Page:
May 05, 2009
Momentum: Case Western Reserve University Announces Nearly $9 Million in New Gifts
Announcement includes four new endowed chairs at School of Medicine
Case Western Reserve University has received $8.75 million in new gifts from prominent local and national philanthropists. During an evening reception for Case Western Reserve University's leadership donors at the Iris S. and Bert L. Wolstein Research Building on May 4, President Barbara R. Snyder announced the major new gifts to the School of Medicine. She also gave a heartfelt thank you to other donors for their continued major support of the university.
These gifts build on the fundraising momentum established in 2007-2008, Snyder's inaugural year as president. During that time, supporters donated and pledged $103 million, the third-highest fundraising total in the university's history.
The gifts follow recent announcements of other multi-million-dollar commitments to Case Western Reserve this fiscal year, including a $5 million commitment from the Flora Stone Mather Alumnae Association; a $3 million from Frank and Jocelyne Linsalata (which attracted an additional $1.5 million anonymous contribution); a $2 million commitment from an anonymous donor; a $2 million commitment from the Weatherhead Foundation and the Albert J. Weatherhead III Foundation; and this spring's $7.5 million commitment from Char and Chuck Fowler. Mr. Linsalata and Mr. Fowler are both members of the university Board of Trustees; Mr. Linsalata served as chair from 2004 through 2008.
President Snyder was particularly pleased to announce the creation of four new endowed chairs at the School of Medicine. "It shows that our donors have confidence in our ability to bring together talented researchers to tackle some of the world's most complex questions," President Snyder told the crowd of nearly 300 donors, faculty, students, administrators, and friends. "Research and education is a human enterprise, and I am grateful that the university attracted this investment in our region's knowledge and talent base."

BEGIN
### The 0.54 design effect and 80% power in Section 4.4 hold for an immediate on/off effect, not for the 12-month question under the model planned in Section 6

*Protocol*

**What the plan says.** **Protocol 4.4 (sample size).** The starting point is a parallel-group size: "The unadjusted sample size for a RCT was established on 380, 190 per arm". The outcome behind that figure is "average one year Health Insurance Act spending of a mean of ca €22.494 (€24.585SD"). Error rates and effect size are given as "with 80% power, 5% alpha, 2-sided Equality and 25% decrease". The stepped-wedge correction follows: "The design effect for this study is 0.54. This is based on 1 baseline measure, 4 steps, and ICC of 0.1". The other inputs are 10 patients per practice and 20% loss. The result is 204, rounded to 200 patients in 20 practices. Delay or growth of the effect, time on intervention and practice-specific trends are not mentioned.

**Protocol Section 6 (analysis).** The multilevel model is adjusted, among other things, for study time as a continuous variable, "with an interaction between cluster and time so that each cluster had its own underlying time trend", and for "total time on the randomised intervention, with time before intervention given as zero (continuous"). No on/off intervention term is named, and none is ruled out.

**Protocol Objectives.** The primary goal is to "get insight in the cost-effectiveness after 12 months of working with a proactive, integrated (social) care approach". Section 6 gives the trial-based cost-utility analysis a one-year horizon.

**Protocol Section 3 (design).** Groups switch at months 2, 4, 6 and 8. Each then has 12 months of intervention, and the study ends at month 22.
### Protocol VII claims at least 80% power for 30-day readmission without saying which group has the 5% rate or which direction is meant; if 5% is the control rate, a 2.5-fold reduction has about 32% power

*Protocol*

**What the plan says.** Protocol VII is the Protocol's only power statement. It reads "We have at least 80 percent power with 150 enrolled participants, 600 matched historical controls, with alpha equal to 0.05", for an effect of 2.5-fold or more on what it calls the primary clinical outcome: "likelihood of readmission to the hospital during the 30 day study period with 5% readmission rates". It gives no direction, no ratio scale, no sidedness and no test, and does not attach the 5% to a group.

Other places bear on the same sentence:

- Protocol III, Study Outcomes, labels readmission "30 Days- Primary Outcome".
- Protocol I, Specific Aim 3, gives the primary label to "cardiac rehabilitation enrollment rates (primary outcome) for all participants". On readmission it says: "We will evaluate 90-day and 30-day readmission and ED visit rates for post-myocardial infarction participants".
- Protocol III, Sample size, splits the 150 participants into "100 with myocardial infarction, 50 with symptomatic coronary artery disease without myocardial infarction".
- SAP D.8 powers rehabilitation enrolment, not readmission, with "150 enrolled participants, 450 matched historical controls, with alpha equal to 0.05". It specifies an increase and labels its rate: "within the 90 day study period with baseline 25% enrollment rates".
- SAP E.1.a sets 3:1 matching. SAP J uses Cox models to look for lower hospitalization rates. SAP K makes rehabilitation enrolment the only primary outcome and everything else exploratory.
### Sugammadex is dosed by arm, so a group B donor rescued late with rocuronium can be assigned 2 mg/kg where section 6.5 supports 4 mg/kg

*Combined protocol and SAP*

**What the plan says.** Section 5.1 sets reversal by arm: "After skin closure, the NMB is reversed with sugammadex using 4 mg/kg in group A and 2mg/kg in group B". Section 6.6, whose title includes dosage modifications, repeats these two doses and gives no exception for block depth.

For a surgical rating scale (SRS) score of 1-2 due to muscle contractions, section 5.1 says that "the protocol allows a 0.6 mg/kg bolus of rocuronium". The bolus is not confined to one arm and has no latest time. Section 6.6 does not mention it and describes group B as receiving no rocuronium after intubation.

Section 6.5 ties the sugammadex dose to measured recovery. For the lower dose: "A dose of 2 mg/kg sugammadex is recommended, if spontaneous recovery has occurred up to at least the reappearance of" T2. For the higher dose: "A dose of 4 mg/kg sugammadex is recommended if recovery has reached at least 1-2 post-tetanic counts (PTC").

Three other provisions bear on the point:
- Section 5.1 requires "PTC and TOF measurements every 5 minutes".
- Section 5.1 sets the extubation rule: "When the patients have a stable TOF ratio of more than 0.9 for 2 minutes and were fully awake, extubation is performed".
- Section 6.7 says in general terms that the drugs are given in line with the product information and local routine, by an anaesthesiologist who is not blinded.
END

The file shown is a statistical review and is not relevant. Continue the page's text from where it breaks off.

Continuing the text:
The university's announcement included the following gifts:
- A $1.5 million gift from the Figgie Foundation to endow the Harry E. Figgie III, M.D. Professorship in Orthopedics at the Case Western Reserve University School of Medicine. The chair memorializes Harry E. Figgie III, M.D., who died in 1999. Figgie was a 1979 graduate of the School of Medicine and an orthopedic surgeon at University Hospitals, specializing in joint replacement.
- A $2 million gift from the Forest City Enterprises Charitable Foundation, Inc. renews their commitment to medical education to promote surgical learning through the endowment of a new Center for Surgical Skills Training and the creation of an endowed professorship in honor of Jeffrey L. Ponsky, M.D., Oliver H. Payne Professor and Chairman, Department of Surgery, Case Western Reserve University School of Medicine.
- A $1.75 million combined commitment to create the Jack H. Medalie Chair in Home-Centered Health Care. Initiated with a challenge grant from an anonymous donor, this professorship has been completed with gifts from additional donors committed to celebrating the legacy of Jack H. Medalie, M.D., M.P.H. The founder of the Department of Family Medicine at the School of Medicine, Medalie was a renowned leader in the care of patients at home.
- A $1.5 million commitment from the Robert S. and Sylvia K. Reitman Family Foundation, a supporting foundation of the Jewish Community Federation of Cleveland. The commitment, which is designated equally to Case Western Reserve and University Hospitals, will establish the Robert S. and Sylvia K. Reitman Family Foundation Distinguished Chair in Cardiovascular Innovation at Case Western Reserve's Cardiovascular Center and University Hospitals Harrington-McLaughlin Heart & Vascular Institute. The gift honors Daniel I. Simon, M.D., the Herman K. Hellerstein Professor of Medicine at Case Western Reserve and Chief of Cardiovascular Medicine at UH Case Medical Center.
- A $1.5 million grant from the Cleveland Foundation to support second-phase funding for the Center for Proteomics and Bioinformatics. The grant will allow the school to continue to build strength in a field that is a cornerstone of the future of medical care—proteomics, the study of proteins and their changes in disease.
- A $942,307 grant to the School of Medicine from the John Templeton Foundation to support the work of Assistant Professor of Child and Adolescent Psychiatry Maria E. Pagano, Ph.D., which focuses on the recovery process of youth and adults afflicted with the diseases of addiction.
For more information contact Susan Griffith, 216.368.1004.